The difference in cost is due to labor costs as well as the weight of the polyurethane material. For example, to get R-13 of closed-cell foam, approximately 53.3 mm (2.1 in.) thickness is applied—for 0.09 m2 (1 sf) 0.15 kg (0.35 lb) of closed-cell foam. To get R-13 of open-cell foam, 89 mm (3.5 in.) or 0.08 kg (0.18 lb) of foam is required.

While the initial cost is higher, SPF provides an air barrier material (with closed-cell SPF also providing an integral vapor retarder, water barrier, and structural enhancement), which offsets some of the additional expense. There are also additional advantages to SPF including there is no settling or falling out of place—two disadvantages to other insulation options that reduce the building’s thermal performance.

Various applications
SPF insulation can be used to insulate and air-seal any assembly within a building, provided the target substrate is accessible. However, SPF cannot be used to add insulation to cavity walls unless the interior or exterior sheathing is removed. There are other foam products for these concealed-cavity insulation retrofits.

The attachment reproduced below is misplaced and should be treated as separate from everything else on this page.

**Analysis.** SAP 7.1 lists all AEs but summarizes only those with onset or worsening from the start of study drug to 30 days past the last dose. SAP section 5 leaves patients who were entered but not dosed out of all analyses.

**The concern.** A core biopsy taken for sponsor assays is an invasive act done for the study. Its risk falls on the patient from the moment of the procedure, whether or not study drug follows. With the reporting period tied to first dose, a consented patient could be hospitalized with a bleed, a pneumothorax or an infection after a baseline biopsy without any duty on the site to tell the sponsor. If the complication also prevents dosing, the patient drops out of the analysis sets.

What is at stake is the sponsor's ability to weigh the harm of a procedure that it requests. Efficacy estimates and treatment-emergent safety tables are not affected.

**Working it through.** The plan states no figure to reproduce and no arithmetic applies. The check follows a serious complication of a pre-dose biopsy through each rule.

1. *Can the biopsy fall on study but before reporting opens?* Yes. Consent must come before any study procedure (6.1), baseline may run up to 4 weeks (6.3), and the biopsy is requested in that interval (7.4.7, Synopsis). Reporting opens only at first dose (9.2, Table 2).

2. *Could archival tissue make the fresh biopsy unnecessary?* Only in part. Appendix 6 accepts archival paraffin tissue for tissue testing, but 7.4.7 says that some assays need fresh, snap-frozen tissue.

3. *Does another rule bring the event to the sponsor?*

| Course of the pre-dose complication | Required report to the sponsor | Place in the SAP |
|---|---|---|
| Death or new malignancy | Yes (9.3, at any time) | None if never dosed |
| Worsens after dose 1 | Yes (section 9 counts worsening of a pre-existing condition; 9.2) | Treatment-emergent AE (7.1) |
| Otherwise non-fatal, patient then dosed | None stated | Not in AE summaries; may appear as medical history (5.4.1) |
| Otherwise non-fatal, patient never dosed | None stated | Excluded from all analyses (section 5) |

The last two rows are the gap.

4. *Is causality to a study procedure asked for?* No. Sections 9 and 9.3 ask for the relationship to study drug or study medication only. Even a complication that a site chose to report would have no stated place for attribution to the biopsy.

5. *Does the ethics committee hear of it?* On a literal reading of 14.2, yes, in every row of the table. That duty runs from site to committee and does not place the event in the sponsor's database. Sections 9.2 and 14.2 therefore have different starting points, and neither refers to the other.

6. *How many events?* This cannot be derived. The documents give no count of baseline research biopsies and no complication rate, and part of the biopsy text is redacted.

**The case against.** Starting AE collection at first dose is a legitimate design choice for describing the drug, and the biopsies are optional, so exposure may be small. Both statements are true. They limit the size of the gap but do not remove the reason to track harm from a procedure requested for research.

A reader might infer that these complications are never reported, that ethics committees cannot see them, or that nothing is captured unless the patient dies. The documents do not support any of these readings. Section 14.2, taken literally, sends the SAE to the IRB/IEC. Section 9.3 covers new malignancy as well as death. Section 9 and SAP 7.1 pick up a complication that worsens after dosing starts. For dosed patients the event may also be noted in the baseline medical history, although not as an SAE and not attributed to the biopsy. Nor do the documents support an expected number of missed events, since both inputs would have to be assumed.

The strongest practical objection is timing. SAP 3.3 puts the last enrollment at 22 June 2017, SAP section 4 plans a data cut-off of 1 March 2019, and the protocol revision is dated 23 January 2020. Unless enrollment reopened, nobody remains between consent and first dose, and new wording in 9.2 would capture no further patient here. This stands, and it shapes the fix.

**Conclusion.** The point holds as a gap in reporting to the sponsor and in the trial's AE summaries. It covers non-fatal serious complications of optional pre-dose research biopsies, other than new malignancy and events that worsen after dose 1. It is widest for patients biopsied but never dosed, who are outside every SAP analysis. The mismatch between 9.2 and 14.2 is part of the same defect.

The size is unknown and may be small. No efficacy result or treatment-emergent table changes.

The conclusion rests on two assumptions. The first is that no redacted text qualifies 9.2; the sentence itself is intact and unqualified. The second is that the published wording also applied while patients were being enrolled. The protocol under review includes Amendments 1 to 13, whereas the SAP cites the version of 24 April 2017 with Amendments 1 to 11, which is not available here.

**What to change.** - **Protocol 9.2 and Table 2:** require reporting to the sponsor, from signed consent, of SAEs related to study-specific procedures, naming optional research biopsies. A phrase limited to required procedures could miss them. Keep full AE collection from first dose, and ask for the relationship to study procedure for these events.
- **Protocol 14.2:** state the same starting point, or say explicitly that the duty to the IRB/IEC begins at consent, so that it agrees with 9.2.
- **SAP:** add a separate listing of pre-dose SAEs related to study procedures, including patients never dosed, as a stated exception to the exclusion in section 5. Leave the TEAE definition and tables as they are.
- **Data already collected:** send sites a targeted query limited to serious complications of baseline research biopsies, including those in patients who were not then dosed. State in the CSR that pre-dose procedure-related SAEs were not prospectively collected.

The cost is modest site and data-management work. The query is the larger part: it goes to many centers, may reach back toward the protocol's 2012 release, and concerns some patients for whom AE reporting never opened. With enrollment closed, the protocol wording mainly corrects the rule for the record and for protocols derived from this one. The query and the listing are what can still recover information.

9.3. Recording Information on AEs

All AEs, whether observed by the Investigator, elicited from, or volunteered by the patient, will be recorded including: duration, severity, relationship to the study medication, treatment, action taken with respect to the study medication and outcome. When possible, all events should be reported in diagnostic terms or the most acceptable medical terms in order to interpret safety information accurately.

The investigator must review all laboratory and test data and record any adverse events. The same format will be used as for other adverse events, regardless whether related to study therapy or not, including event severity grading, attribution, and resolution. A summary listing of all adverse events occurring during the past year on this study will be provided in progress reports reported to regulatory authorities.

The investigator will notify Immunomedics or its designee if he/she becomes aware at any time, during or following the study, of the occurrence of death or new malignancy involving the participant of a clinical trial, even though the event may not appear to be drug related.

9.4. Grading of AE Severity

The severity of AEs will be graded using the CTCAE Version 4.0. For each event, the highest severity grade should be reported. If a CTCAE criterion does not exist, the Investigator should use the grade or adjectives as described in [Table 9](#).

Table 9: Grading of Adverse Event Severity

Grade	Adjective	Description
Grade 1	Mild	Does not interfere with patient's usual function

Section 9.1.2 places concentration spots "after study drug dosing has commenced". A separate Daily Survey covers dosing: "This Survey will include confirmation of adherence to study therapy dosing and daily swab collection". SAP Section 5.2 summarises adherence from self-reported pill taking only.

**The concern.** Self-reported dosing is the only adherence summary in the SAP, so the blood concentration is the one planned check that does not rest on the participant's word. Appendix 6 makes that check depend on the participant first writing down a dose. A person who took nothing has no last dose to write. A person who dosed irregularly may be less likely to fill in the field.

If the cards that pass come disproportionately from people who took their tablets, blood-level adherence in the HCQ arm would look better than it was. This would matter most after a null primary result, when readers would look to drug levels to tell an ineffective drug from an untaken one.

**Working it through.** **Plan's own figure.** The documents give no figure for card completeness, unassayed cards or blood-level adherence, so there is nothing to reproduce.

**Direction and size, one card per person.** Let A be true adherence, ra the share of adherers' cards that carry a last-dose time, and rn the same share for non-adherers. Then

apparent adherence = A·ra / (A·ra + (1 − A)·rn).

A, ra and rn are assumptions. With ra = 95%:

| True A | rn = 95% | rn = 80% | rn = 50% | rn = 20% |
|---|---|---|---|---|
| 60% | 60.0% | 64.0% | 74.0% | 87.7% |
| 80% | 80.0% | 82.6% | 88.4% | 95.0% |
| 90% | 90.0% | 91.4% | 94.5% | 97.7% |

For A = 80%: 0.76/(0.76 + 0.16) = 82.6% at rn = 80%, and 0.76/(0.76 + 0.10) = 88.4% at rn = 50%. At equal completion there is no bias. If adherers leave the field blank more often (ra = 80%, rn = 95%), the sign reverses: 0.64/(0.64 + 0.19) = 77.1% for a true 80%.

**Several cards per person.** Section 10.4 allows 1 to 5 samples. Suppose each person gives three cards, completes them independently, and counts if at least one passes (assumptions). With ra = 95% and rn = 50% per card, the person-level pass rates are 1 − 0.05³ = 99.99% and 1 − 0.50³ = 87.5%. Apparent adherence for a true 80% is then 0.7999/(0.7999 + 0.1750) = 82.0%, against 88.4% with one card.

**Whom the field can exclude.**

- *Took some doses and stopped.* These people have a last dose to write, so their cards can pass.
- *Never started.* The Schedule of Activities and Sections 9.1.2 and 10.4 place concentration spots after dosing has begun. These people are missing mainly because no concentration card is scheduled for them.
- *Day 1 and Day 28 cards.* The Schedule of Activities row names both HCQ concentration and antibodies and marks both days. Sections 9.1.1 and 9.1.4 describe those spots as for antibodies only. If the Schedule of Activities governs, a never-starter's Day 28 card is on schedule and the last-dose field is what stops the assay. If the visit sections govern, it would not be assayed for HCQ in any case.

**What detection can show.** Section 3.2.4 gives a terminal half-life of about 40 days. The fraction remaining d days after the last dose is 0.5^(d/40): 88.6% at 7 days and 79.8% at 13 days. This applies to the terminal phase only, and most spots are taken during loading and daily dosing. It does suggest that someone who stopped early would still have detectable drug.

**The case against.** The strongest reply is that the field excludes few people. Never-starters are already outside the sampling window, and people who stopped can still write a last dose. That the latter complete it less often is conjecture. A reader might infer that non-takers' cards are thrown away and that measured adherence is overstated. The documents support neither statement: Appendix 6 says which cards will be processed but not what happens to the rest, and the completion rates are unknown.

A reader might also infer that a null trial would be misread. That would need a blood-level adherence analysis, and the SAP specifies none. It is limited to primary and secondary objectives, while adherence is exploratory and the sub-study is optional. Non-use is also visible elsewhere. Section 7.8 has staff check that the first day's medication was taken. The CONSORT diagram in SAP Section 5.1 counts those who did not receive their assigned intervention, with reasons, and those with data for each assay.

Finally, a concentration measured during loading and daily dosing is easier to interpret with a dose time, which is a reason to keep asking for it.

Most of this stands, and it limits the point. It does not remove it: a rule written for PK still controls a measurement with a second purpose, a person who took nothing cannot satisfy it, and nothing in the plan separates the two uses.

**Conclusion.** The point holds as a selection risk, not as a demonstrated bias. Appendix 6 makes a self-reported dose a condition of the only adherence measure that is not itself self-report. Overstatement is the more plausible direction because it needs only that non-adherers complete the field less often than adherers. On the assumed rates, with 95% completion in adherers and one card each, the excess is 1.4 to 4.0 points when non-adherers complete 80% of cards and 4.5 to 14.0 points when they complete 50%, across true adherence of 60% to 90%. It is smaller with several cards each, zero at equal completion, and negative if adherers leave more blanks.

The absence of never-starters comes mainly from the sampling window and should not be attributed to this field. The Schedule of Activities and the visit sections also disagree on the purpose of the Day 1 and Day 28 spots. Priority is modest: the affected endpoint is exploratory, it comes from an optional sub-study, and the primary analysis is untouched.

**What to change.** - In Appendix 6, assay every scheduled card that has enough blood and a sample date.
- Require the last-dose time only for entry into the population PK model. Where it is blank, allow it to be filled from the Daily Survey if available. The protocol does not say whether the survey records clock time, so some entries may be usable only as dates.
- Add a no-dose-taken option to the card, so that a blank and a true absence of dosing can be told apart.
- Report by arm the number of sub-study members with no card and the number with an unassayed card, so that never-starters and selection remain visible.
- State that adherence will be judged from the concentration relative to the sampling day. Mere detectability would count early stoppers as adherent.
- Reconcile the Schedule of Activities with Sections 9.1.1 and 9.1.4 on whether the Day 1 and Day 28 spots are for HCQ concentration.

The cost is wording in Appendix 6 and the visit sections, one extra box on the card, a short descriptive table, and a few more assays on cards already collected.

SPF should not be applied to surfaces where the continuous operating temperature exceeds 93 C (200 F)—such as boiler piping and pressure vessels, heaters, and combustion appliance exhaust stacks—as high temperatures degrade the material. Further, open-cell SPF should not be used on exterior surface or below-grade applications where it can contact and absorb water.

As mentioned, SPF, like all foam plastics, should be separated from any interior space using a 15-minute thermal barrier for fire safety. Foam plastics should never be used to insulate the interior surfaces of any HVAC ductwork.

Cellulose and loose-fill fiberglass are ideal for insulating closed-cavity frame walls and adding additional insulation to attic floors. Fiberous insulations are a cost-effective option if the only intent is to meet code-prescribed R-values and air sealing is not required, or is to be addressed with other technologies.

Conclusion